ABC’s ‘Content’ Is The Viral, Smartphone TV Show That 2019 Needs
'Content' is set entirely on a smart phone, and it's extremely good.
Steve Jobs fought with his Apple colleagues to make sure the iPad and iPhone didn’t require a stylus.
Jobs got fired from his own company in the mid-80s. In Jobs’ absence Apple released a personal digital assistant: Newton. Guess what Newton came with? A stylus. The Newton is a distant relative of the Apple devices billions of people use today, but it was a huge failure at the time due to its high price and buggy hardware; the device was a punchline on The Simpsons.
When Jobs returned to Apple in 1998 his first order was to kill the Newton. From the death of the Newton up until the release of the iPhone, Jobs maintained the argument that a stylus wasn’t necessary because people already had ten on their hands. Jobs knew we’d instinctively figure out how to use the new tech because we were already equipped with the tools.
Content, the TV series set entirely on a phone, takes the same approach to storytelling.
The seven-episode series created by Ludo Studio (Bluey, Robbie Hood) understands how we use smartphones intuitively. It’s rare to stop and describe to someone how a smartphone works. You’d sound mad telling a stranger you spend a large percentage of your time talking to loved ones using emojis and gifs. If pressed, you’d never explain to someone how text messages work: you’d send them a text!
Content takes the mysterious art of phone usage and weaves in a story in an ingenious way.
Content plays out in real-time on the phones of wannabe influencer Lucy (Charlotte Nicdao) and her responsible best mate Daisy (Gemma Bird Matheson). Lucy gets internet fame after she gets in a car accident while driving and live streaming. The clip goes viral and Lucy becomes known as ‘#flipgirl’.
Lucy’s obsession with her online presence puts pressure on her friendship with Daisy and the cracks begin to appear.
Each video call, tap, swipe, text, social post, search engine entry and notification push the story forward in Content. You get a lot of information about Lucy and Daisy in a short amount of time, often with minimal dialogue; at times it feels like you’re watching a silent film.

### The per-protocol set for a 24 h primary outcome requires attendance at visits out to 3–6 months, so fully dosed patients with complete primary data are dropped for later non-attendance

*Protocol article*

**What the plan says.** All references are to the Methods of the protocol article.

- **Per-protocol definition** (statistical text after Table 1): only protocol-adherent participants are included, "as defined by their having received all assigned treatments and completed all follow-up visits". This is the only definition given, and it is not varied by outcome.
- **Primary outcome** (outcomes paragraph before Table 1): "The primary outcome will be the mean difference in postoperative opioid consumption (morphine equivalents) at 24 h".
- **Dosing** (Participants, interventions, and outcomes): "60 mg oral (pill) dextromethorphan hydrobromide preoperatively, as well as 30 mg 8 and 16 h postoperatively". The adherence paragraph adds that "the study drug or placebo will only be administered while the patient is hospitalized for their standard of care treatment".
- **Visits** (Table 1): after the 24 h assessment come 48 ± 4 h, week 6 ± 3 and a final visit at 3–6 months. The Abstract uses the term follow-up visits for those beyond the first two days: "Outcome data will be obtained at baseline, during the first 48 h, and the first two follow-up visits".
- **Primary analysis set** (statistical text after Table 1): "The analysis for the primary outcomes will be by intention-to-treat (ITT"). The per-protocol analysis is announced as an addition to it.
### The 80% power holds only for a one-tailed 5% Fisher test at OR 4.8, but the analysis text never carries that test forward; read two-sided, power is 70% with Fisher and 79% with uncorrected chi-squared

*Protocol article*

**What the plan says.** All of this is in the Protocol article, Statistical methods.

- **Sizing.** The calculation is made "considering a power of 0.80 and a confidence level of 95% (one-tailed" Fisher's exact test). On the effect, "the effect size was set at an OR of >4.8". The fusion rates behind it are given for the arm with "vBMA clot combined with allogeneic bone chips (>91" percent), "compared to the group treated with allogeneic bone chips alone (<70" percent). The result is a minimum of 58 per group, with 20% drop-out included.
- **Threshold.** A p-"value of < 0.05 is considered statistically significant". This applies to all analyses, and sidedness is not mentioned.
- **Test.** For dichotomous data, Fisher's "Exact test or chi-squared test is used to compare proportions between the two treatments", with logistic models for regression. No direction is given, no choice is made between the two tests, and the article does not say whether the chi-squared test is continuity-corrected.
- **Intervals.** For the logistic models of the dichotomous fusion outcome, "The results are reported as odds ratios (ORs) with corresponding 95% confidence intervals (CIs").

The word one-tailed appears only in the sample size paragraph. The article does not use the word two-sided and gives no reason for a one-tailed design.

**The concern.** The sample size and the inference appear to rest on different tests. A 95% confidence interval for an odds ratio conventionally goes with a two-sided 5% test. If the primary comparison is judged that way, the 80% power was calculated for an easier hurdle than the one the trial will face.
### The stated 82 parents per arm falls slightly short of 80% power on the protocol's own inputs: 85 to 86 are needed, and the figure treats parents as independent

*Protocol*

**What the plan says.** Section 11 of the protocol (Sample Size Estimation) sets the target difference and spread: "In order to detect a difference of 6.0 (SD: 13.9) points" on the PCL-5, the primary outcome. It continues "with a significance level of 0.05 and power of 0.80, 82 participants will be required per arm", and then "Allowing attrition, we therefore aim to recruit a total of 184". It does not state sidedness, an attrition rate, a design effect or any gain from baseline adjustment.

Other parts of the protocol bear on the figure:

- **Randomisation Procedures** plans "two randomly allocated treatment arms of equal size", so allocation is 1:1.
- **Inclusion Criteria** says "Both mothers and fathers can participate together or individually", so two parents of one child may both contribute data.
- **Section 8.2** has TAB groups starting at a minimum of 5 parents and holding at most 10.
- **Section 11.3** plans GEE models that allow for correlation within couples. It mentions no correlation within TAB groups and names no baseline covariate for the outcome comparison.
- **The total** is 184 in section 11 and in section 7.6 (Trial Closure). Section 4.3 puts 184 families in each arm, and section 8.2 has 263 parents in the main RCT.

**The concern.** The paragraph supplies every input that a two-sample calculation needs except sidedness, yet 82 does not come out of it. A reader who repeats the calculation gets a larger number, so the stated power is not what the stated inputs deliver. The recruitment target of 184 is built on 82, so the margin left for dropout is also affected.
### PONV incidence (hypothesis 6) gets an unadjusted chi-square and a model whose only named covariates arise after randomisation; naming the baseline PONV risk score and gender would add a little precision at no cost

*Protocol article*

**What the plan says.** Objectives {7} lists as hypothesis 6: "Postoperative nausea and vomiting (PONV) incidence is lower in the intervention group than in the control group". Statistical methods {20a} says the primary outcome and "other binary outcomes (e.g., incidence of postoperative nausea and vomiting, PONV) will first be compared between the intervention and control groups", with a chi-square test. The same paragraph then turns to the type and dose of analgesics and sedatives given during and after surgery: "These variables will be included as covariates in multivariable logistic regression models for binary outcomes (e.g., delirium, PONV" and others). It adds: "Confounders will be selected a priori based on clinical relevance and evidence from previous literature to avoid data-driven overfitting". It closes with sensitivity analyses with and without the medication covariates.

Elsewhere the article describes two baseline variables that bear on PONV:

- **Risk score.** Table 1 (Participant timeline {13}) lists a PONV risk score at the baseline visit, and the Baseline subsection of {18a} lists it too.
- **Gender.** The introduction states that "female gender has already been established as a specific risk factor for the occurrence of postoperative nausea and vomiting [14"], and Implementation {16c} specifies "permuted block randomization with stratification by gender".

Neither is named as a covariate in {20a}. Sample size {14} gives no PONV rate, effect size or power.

The strength of the format comes from the way drama plays better in apps and text message chains over video calls.
You hold your breath as the three dots pulse on screen as a reply is typed. Other times it’s the tension of witnessing Lucy Google things while she’s messaging Daisy. The unfiltered access to each phone means you get to see the thought process of each character as they compose messages and tweak their thoughts on the fly.
But what gets deleted is just as important as what’s sent.
Friends and Passwords
The in-phone experience is brought to life by shy kids, a Canadian team of animators who created everything you see on screen that’s not footage of Lucy and Daisy. You can tell Lucy is reckless the second she uses a simple numeric password to access her phone, whereas Daisy uses a complicated pattern; their personalities are defined by password options.
It’s this attention to detail in Content that’s astounding and there are so many layers to the show that it demands repeat viewings to fully understand Lucy and Daisy’s relationship.
The friendship is the heart of Content and it elevates the series above easy jabs at millennials and influencers.
Writer Anna Barnes lets you get to know the best buds in so many clever ways before pushing them to bizarre pockets on internet culture. Each episode is built around different online trends: mukbang videos, yoga Instagram accounts, dating apps and more.
The humour comes from Lucy’s mishaps and her desperation to be liked. Or maybe it’s Lucy’s attempt to not be lonely? The irony is that Daisy provides Lucy with the social nourishment she desperately craves from strangers.
Watch here 👉 https://t.co/E1hx3AHMo5
CAN YOU PLEASE BE A GOOD FRIEND AND ACTUALLY SUPPORT BY RETWEETING THIS?? pic.twitter.com/4CxzRghxUl
— Que Minh Luu (@theqza) September 30, 2019
Nicdao gives Lucy a nervous energy that peaks and crashes with the trajectory of her online fame. Lucy’s narcissism and desperation leads to the show’s funniest moments but there’s always a hint of sadness lurking. Matheson has to play it straight against Nicdao but her performance is vital to balance out the friendship.
Daisy may be mature and responsible but she’s living a more adventurous life through Lucy’s eccentric adventures. The duo are reminiscent of Abbi and Ilana from Broad City, and Maya and Anna from PEN15.
Content is the moment a phone is harnessed perfectly to tell a scripted story. The portrayal of screen life in film and TV isn’t new (see: Searching, Unfriended) but it’s exciting to be at the birth of a new format.
We’re mostly unaware of huge shifts in our culture when they’re happening. Only 12 years ago we met the iPhone for the first time and it drastically changed the way we communicate. In a decade from now we may look back on Content in the same way.
Content is currently available to watch on ABC iView and YouTube.
Cameron Williams is a writer and film critic based in Melbourne who occasionally blabs about movies on ABC radio. He has a slight Twitter addiction: @MrCamW.